Issue 2/2004 - Rip-off Culture
It seems that one of the most fundamental questions regarding the representation of the Holocaust is related to its two modes and the schism between them. The age-old separation between the “documentary” mode on the one hand and the “representational” mode on the other has been the central, though paradoxically hidden, issue in the visual commemoration of the historical event involving the deportation of Hungarian Jewry to the Nazi concentration camps exactly 60 years ago. The vehemence with which every non-documentary and non-historical recalling of the events has been dismissed should be considered as a telling sign of some hidden trauma. This trauma is different from the trauma of the Holocaust and its survival. It is rather related to the ways in which the Holocaust was officially discussed and represented in Hungary until 1989 – a discourse that is still prevalent today, as is shown at a documentary exhibition, held parallel with the M?csarnok-show, dealing with the history of the Hungarian memorial exhibitions in Auschwitz and the related ideology that has defined these exhibitions. This exhibition shockingly presents how anti-Semitism in Hungary after the end of World War 2 found its new alliance in anti-bourgeois, communist ideology, both dismissing the figure of the greedy, fat, inconsiderate -- i.e. Jewish - capitalist in the name of social equality and the people’s welfare.
In the new, ‘politically correct’ reassessment of the Holocaust and its historiography, this serves as a backdrop for the exhibition »The Hidden Holocaust« in the M?csarnok. Besides the Jews, other minority groups, such as the Roma people, homosexuals, and Jehova’s Witnesses also appear, albeit in a somewhat problematic way. Some of these groups – mostly members of the Roma community – are given a voice to formulate their own relationship to their own Holocaust. In some cases, this results in outstanding and highly critical works: Katalin Bódi puts all the objects on display that you can purchase with the money Roma people received as a compensation for their suffering in the camps. This little pile of basic food that only poor people consume is echoed in a “classic” piece by Miklós Erdély. For an exhibition in the 70s, he used the ridiculously small amount money his family received from the German State as compensation to purchase some bottles of ‘barackpálinka’ (Hungarian schnapps) so the visitors could have a drink and toast his health.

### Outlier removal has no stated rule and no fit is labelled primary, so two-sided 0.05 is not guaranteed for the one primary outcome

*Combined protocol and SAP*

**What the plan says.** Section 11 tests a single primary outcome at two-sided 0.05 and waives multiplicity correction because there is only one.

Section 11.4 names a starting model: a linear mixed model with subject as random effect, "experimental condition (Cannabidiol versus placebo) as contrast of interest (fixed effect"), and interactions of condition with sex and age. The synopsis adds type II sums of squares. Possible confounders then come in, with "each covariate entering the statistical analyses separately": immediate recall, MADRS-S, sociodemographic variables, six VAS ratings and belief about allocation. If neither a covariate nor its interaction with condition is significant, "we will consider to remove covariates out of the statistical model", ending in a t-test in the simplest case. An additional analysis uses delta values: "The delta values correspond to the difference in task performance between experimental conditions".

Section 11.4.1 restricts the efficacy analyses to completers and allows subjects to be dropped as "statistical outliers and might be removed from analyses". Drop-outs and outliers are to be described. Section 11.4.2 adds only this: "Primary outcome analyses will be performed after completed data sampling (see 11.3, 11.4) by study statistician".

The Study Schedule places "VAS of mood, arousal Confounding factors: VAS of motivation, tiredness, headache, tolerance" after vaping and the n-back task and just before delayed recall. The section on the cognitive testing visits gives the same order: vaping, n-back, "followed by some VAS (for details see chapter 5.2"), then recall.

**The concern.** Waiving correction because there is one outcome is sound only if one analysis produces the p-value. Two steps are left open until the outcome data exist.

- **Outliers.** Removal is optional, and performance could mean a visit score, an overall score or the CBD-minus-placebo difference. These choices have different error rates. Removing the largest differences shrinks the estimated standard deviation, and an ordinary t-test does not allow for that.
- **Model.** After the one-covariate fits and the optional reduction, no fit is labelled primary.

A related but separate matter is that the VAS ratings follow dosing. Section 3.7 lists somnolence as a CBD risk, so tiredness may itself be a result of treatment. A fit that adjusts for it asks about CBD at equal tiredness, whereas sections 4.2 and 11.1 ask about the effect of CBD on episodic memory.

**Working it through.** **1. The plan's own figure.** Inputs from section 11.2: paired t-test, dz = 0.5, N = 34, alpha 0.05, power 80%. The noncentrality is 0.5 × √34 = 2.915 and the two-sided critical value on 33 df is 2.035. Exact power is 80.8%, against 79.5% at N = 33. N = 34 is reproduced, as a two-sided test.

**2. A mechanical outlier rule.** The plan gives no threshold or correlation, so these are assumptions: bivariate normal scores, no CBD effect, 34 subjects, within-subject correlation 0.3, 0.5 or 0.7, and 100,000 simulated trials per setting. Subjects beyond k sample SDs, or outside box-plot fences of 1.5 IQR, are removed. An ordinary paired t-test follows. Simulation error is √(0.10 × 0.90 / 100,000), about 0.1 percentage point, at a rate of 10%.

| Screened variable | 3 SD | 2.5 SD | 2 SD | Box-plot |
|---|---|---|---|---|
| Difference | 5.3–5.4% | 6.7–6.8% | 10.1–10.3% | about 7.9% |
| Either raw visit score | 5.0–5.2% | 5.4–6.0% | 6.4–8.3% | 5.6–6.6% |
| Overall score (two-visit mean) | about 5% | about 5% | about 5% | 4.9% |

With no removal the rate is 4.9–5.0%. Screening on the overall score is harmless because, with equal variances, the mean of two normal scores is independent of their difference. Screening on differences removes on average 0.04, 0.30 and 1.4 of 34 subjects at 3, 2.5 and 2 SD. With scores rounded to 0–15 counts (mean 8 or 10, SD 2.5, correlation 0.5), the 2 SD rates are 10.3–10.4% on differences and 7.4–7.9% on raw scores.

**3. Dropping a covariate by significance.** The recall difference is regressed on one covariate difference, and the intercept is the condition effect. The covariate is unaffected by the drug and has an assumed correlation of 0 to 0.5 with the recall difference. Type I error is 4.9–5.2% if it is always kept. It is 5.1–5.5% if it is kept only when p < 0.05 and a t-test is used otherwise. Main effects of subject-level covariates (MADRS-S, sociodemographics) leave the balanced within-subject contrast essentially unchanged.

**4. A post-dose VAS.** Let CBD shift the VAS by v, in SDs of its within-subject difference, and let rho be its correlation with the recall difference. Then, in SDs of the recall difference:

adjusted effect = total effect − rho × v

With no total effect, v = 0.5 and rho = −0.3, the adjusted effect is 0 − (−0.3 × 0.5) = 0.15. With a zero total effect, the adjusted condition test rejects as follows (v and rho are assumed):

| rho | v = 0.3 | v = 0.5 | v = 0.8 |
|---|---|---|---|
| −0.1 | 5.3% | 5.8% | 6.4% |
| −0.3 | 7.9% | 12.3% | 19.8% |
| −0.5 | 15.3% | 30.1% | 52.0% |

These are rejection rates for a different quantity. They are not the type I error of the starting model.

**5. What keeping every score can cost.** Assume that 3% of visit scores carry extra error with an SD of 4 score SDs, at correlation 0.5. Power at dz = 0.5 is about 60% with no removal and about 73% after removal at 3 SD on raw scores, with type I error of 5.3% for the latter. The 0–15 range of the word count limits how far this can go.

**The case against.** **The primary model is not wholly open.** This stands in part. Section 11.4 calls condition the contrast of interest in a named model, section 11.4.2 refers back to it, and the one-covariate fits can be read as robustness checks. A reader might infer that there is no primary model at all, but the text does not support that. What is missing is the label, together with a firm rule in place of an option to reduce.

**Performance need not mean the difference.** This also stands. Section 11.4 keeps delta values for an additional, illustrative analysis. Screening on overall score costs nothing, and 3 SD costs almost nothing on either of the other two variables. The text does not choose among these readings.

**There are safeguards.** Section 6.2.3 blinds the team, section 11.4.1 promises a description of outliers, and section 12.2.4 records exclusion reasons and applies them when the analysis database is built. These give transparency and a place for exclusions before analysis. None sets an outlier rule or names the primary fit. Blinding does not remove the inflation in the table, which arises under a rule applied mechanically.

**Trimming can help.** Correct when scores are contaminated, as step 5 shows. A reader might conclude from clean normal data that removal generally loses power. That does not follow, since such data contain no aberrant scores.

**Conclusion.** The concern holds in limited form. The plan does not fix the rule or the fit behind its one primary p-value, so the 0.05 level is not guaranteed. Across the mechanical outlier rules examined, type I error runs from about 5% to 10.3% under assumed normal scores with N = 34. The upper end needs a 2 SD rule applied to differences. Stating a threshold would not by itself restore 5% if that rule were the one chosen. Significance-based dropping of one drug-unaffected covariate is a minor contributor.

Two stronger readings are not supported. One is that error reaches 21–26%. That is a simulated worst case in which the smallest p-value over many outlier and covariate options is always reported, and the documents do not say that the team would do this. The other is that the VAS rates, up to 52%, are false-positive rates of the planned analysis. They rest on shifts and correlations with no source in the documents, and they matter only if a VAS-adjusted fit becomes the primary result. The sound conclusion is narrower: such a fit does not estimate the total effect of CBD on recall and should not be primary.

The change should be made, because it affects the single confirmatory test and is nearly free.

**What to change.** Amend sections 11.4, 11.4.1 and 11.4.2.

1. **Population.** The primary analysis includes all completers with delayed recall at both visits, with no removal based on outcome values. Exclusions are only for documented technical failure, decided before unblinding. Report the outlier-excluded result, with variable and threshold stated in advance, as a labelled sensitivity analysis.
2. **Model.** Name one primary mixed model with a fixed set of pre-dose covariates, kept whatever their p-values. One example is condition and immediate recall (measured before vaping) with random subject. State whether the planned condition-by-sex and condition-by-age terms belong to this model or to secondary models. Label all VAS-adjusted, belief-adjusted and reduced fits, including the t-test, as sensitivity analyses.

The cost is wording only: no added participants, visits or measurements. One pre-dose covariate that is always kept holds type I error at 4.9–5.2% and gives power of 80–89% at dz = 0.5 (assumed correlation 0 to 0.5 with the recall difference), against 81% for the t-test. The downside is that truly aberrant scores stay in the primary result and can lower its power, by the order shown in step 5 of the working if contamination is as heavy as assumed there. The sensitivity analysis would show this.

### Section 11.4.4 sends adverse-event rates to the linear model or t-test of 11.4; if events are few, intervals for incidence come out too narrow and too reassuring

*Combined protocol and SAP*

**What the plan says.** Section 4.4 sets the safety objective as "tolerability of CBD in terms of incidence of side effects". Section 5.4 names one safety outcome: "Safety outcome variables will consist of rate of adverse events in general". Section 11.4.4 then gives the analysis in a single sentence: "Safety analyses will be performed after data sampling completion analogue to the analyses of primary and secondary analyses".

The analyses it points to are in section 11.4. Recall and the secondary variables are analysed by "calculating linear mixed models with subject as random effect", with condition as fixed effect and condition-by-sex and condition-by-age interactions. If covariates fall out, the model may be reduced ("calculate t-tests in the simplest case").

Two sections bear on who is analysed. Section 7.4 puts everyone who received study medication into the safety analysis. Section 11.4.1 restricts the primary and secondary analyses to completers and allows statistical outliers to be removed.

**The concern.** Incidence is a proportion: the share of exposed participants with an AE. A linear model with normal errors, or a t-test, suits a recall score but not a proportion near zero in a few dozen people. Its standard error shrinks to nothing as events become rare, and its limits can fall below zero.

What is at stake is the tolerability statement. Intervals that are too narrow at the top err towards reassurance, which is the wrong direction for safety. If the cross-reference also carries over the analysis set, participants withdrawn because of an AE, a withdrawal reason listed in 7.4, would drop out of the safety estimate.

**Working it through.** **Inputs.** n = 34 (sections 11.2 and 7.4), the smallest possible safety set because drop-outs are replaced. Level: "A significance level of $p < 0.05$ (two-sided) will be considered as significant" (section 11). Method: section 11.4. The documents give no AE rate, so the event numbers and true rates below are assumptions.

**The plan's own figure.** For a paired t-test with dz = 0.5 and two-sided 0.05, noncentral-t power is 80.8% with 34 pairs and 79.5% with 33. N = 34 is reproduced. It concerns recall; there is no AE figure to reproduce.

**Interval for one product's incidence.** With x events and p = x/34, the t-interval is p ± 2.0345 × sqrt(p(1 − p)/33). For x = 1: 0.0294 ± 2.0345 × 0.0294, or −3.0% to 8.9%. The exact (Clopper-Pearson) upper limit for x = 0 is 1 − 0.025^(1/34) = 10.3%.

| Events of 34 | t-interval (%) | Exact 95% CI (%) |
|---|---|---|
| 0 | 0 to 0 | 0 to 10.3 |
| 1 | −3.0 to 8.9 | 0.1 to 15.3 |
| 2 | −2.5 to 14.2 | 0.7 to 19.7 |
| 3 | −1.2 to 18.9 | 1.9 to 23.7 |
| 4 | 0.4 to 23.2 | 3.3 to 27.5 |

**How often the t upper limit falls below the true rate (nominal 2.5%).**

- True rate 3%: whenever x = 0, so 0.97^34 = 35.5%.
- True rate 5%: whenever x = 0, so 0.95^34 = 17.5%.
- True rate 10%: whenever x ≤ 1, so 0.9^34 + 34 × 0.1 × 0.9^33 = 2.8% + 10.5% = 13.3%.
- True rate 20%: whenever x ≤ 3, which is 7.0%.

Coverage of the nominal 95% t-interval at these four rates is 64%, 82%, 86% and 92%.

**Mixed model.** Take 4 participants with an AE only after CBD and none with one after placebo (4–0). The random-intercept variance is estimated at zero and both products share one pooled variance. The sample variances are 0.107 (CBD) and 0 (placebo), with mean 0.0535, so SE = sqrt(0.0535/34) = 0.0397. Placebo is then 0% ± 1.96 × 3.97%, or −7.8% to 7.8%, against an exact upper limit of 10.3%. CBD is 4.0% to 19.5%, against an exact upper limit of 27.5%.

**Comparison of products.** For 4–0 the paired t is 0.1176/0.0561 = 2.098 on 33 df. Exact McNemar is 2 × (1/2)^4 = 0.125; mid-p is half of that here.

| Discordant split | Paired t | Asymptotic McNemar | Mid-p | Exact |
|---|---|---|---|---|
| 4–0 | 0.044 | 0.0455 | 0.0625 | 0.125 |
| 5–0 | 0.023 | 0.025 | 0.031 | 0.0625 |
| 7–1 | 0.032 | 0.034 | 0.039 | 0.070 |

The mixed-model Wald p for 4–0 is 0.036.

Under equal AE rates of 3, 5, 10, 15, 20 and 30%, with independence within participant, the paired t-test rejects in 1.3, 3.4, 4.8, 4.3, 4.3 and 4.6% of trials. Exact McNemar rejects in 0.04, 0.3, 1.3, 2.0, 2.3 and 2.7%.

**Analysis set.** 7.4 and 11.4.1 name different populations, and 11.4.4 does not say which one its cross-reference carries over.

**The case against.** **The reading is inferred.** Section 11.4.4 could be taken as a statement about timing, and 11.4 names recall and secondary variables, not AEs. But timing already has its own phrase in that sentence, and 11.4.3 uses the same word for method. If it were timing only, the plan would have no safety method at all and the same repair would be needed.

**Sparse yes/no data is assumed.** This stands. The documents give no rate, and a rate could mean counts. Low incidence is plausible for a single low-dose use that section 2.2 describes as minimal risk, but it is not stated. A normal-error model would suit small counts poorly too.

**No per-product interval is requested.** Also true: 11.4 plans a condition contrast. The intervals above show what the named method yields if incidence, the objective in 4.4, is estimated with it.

This paradoxically highlights one of the main deficits of the show: that the biggest minority group (women) is left undefined by the curators and does not receive an opportunity to formulate a (gender-)specific relationship either to the historical event or to its present discourse. In certain cases – for example, that of a well-known Roma painter, Omara - the female voice gets an opportunity to make some very powerful statements, but even historical pieces (works by artists who either died in the camps or survived the Holocaust) remain a neutral symbolic space from the point of view of gender. Yet we know from testimonies and from contemporary accounts and theory of trauma that the specificity of women’s experience is the result of gendered power and a higher degree of gendered oppression.